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      Progress Toward In Vivo Use of siRNAs-II

      Molecular Therapy

      Springer Nature

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          Potent and specific genetic interference by double-stranded RNA in Caenorhabditis elegans.

           S Kostas,  A Fire,  S Xu (1998)
          Experimental introduction of RNA into cells can be used in certain biological systems to interfere with the function of an endogenous gene. Such effects have been proposed to result from a simple antisense mechanism that depends on hybridization between the injected RNA and endogenous messenger RNA transcripts. RNA interference has been used in the nematode Caenorhabditis elegans to manipulate gene expression. Here we investigate the requirements for structure and delivery of the interfering RNA. To our surprise, we found that double-stranded RNA was substantially more effective at producing interference than was either strand individually. After injection into adult animals, purified single strands had at most a modest effect, whereas double-stranded mixtures caused potent and specific interference. The effects of this interference were evident in both the injected animals and their progeny. Only a few molecules of injected double-stranded RNA were required per affected cell, arguing against stochiometric interference with endogenous mRNA and suggesting that there could be a catalytic or amplification component in the interference process.
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            Duplexes of 21-nucleotide RNAs mediate RNA interference in cultured mammalian cells.

            RNA interference (RNAi) is the process of sequence-specific, post-transcriptional gene silencing in animals and plants, initiated by double-stranded RNA (dsRNA) that is homologous in sequence to the silenced gene. The mediators of sequence-specific messenger RNA degradation are 21- and 22-nucleotide small interfering RNAs (siRNAs) generated by ribonuclease III cleavage from longer dsRNAs. Here we show that 21-nucleotide siRNA duplexes specifically suppress expression of endogenous and heterologous genes in different mammalian cell lines, including human embryonic kidney (293) and HeLa cells. Therefore, 21-nucleotide siRNA duplexes provide a new tool for studying gene function in mammalian cells and may eventually be used as gene-specific therapeutics.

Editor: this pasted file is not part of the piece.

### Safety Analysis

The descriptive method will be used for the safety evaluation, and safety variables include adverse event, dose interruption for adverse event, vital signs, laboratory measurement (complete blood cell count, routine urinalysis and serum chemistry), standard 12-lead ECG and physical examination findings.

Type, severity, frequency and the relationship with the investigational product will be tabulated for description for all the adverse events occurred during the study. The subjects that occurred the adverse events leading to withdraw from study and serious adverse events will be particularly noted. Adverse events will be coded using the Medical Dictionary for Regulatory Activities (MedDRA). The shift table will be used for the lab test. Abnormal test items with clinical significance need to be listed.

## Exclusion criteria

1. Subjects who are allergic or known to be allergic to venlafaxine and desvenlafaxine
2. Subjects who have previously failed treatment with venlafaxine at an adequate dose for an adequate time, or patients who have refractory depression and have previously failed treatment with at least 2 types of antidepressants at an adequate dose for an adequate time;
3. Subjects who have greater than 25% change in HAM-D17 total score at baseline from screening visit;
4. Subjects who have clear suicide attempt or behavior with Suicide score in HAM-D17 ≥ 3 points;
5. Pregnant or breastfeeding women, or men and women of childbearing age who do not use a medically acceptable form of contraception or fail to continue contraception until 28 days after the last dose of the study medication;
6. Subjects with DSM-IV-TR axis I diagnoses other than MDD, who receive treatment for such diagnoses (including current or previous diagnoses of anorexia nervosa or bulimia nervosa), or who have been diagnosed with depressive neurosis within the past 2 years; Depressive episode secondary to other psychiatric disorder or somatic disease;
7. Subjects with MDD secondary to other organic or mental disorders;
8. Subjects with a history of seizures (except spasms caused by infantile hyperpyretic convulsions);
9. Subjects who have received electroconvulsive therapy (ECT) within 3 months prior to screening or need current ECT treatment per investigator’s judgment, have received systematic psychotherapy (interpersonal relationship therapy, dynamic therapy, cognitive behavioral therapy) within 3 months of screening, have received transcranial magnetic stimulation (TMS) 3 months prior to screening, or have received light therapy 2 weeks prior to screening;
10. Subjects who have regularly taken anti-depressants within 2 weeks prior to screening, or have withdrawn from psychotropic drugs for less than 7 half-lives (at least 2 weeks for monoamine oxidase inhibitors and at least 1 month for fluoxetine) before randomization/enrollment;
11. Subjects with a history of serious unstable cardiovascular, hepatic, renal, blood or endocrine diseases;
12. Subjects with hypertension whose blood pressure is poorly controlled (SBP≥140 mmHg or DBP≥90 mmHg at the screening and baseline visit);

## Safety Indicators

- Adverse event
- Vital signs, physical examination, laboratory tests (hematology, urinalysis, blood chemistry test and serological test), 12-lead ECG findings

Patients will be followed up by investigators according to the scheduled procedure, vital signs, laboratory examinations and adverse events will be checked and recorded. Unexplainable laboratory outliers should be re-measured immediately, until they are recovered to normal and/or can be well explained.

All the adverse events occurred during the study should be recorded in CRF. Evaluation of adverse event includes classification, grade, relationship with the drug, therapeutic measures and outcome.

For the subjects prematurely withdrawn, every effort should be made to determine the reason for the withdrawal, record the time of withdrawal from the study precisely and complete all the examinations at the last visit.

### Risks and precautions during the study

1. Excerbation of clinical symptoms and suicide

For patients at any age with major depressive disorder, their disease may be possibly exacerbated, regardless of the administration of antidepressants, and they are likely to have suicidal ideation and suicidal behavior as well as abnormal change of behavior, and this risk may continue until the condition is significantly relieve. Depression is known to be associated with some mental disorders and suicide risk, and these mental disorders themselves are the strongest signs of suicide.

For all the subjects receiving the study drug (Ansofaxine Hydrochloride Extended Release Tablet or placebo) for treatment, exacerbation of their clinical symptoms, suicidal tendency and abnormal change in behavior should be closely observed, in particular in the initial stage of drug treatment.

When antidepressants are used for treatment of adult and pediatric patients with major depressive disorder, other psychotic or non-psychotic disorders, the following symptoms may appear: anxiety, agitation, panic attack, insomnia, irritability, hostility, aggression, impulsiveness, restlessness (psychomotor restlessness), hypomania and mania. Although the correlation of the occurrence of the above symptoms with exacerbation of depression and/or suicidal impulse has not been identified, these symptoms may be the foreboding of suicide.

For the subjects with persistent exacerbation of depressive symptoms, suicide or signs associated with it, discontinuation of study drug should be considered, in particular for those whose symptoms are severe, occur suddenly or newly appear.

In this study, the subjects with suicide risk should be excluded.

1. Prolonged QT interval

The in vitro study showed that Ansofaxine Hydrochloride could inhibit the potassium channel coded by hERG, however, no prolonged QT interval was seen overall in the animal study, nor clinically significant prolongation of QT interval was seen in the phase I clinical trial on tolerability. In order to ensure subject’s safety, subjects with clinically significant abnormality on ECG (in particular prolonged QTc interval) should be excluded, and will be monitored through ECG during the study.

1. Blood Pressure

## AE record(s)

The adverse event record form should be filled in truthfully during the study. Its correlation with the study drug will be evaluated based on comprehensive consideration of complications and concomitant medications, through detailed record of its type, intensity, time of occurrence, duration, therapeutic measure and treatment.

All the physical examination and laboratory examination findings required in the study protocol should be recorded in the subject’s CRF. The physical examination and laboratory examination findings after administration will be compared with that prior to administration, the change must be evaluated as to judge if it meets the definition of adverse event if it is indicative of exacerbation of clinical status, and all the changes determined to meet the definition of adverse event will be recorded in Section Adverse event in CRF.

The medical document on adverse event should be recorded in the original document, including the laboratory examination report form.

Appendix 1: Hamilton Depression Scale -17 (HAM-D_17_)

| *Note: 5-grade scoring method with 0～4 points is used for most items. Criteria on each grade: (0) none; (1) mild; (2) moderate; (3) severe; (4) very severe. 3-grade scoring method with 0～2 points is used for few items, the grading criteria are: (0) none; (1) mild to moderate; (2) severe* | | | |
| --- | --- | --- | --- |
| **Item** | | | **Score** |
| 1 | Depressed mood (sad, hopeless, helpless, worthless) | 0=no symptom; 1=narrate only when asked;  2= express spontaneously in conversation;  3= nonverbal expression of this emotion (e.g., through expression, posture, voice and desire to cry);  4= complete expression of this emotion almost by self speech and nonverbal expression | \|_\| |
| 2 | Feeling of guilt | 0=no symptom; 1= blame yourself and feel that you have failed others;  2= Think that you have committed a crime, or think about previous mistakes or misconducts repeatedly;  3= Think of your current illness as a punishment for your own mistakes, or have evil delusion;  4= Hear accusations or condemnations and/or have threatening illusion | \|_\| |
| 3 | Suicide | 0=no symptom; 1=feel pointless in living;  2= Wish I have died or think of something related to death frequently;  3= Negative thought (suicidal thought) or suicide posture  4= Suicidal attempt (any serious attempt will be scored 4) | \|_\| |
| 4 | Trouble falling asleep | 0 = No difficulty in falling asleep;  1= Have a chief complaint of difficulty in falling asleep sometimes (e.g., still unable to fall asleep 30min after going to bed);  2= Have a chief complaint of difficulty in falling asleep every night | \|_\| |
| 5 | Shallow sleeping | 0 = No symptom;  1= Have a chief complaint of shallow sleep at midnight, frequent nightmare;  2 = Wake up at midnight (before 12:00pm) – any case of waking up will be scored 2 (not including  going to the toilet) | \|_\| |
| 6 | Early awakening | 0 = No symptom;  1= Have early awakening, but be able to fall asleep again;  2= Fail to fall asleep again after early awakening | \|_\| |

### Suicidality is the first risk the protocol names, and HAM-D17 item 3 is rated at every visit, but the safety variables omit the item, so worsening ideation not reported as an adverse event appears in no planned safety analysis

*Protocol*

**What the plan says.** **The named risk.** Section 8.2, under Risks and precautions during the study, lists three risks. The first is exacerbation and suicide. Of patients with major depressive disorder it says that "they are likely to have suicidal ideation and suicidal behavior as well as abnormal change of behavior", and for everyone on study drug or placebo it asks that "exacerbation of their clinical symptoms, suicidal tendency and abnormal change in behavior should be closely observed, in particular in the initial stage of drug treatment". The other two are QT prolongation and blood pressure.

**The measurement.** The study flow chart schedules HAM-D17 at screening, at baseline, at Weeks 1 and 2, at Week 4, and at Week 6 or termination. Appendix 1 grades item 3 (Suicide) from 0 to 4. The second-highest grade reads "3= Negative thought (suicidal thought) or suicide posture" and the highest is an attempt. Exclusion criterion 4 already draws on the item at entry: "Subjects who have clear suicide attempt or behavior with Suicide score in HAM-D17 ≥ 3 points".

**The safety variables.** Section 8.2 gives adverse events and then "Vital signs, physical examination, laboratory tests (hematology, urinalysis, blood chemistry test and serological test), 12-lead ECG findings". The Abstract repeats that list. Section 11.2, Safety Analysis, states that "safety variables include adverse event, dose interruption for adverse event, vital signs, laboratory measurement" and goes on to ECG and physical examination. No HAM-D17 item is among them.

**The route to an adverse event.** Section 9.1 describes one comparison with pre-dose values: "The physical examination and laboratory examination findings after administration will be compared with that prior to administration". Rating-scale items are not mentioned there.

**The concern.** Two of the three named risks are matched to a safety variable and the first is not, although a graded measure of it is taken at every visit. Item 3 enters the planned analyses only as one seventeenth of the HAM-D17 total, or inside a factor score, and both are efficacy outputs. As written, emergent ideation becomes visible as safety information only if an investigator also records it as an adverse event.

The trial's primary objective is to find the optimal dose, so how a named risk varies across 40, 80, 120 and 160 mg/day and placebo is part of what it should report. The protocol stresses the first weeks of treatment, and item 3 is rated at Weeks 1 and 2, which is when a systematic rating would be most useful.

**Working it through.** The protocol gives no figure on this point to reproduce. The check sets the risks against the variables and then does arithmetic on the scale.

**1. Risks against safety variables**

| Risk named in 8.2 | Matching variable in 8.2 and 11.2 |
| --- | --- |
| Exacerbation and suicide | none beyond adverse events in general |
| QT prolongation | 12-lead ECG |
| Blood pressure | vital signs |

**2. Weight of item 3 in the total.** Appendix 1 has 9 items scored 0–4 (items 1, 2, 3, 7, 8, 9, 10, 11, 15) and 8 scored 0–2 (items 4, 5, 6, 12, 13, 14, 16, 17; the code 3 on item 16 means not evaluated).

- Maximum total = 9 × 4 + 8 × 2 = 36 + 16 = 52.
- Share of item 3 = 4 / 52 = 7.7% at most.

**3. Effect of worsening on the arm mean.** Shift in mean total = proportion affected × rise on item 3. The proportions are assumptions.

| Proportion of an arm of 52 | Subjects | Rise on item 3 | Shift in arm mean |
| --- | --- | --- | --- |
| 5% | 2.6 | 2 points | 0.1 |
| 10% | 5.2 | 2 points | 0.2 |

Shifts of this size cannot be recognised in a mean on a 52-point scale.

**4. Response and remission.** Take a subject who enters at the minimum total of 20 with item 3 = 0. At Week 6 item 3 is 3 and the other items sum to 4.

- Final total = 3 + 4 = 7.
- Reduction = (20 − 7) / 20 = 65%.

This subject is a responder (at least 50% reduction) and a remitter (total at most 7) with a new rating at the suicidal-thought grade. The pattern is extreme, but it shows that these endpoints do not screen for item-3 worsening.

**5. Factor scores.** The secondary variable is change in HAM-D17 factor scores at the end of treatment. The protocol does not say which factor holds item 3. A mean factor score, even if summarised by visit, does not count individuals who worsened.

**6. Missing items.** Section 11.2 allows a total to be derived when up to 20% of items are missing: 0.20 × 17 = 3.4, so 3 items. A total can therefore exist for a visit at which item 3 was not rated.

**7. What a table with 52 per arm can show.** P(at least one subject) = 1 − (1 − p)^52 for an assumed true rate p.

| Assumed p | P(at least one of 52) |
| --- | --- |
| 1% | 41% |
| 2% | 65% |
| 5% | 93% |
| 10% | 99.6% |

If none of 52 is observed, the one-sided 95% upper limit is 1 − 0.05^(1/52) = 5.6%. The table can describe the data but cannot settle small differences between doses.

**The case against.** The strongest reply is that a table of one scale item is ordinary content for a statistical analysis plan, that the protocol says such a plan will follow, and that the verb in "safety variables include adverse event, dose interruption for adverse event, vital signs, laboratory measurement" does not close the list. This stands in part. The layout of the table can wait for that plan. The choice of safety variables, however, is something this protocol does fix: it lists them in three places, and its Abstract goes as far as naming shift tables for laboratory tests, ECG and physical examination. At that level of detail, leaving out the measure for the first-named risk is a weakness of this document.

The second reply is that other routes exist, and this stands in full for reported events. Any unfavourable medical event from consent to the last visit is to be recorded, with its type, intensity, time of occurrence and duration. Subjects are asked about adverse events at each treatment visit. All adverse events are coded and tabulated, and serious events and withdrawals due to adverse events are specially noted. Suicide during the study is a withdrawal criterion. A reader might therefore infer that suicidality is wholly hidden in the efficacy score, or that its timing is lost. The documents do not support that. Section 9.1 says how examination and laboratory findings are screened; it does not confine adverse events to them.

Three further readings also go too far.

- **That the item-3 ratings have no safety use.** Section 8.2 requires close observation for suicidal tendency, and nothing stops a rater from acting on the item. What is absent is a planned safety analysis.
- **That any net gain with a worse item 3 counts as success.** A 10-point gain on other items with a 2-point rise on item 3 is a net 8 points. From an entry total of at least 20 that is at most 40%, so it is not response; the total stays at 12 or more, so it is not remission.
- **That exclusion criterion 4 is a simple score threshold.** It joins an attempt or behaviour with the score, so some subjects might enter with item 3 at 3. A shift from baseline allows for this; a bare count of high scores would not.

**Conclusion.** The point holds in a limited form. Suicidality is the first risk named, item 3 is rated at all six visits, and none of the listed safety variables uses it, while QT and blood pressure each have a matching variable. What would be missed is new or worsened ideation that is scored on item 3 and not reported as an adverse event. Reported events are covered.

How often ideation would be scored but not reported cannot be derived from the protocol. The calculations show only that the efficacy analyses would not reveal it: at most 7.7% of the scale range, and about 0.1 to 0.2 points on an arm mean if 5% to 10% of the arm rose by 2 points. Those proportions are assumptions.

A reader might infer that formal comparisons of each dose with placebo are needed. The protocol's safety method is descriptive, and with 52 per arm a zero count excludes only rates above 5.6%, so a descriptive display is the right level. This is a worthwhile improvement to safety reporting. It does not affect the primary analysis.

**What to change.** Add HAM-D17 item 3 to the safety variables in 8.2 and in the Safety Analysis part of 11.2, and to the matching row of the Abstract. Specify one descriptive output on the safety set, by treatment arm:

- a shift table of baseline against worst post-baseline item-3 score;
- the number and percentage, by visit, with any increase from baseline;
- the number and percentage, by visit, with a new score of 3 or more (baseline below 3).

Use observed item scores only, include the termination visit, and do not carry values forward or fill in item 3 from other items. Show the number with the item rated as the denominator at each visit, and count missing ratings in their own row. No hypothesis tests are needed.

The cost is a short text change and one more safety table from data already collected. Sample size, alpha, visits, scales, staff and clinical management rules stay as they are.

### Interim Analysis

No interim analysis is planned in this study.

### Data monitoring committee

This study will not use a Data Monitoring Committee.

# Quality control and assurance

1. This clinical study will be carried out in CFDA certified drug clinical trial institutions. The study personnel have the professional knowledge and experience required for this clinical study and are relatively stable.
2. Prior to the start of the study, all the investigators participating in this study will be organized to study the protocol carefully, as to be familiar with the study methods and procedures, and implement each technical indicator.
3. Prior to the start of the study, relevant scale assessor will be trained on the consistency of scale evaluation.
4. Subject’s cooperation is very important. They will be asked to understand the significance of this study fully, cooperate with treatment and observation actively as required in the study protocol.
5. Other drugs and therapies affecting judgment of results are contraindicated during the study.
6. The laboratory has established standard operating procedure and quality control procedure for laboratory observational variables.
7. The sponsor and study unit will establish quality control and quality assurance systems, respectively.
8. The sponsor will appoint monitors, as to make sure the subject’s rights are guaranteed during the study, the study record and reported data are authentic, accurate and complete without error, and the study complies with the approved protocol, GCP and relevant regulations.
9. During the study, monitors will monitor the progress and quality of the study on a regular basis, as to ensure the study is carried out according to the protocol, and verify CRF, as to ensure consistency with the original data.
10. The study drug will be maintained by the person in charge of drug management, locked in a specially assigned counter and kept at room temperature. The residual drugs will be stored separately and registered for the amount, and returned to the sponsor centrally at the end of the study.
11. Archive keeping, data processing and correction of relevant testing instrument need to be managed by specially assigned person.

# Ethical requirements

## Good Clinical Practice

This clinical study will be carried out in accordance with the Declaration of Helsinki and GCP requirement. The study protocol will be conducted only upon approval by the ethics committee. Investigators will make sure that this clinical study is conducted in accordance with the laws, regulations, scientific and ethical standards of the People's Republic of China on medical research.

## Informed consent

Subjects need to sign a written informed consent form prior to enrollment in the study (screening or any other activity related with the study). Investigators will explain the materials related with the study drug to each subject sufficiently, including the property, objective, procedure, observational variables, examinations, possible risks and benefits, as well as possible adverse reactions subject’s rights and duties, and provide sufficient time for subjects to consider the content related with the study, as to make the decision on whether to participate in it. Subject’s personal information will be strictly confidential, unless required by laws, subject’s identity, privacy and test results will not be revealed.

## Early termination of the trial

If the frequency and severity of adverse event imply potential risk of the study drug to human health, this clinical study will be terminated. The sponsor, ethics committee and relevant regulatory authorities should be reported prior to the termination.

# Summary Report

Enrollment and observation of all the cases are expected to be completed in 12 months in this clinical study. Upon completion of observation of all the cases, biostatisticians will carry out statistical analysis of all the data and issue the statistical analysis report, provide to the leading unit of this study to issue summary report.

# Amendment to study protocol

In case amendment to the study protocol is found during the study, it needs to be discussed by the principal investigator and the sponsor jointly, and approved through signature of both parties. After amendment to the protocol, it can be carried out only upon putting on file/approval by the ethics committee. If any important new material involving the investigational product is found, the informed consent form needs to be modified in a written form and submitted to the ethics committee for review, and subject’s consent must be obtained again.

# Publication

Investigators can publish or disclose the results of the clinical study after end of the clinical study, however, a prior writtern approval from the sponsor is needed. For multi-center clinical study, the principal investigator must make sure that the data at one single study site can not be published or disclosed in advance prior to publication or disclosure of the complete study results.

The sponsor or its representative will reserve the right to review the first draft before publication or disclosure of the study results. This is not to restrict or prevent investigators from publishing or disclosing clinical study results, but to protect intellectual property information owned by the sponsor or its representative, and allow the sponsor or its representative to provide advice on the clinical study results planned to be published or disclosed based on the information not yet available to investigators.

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              Silencing of microRNAs in vivo with 'antagomirs'.

              MicroRNAs (miRNAs) are an abundant class of non-coding RNAs that are believed to be important in many biological processes through regulation of gene expression. The precise molecular function of miRNAs in mammals is largely unknown and a better understanding will require loss-of-function studies in vivo. Here we show that a novel class of chemically engineered oligonucleotides, termed 'antagomirs', are efficient and specific silencers of endogenous miRNAs in mice. Intravenous administration of antagomirs against miR-16, miR-122, miR-192 and miR-194 resulted in a marked reduction of corresponding miRNA levels in liver, lung, kidney, heart, intestine, fat, skin, bone marrow, muscle, ovaries and adrenals. The silencing of endogenous miRNAs by this novel method is specific, efficient and long-lasting. The biological significance of silencing miRNAs with the use of antagomirs was studied for miR-122, an abundant liver-specific miRNA. Gene expression and bioinformatic analysis of messenger RNA from antagomir-treated animals revealed that the 3' untranslated regions of upregulated genes are strongly enriched in miR-122 recognition motifs, whereas downregulated genes are depleted in these motifs. Analysis of the functional annotation of downregulated genes specifically predicted that cholesterol biosynthesis genes would be affected by miR-122, and plasma cholesterol measurements showed reduced levels in antagomir-122-treated mice. Our findings show that antagomirs are powerful tools to silence specific miRNAs in vivo and may represent a therapeutic strategy for silencing miRNAs in disease.
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                Author and article information

                Journal
                10.1038/mt.2011.263

                http://creativecommons.org/licenses/by-nc-nd/4.0/

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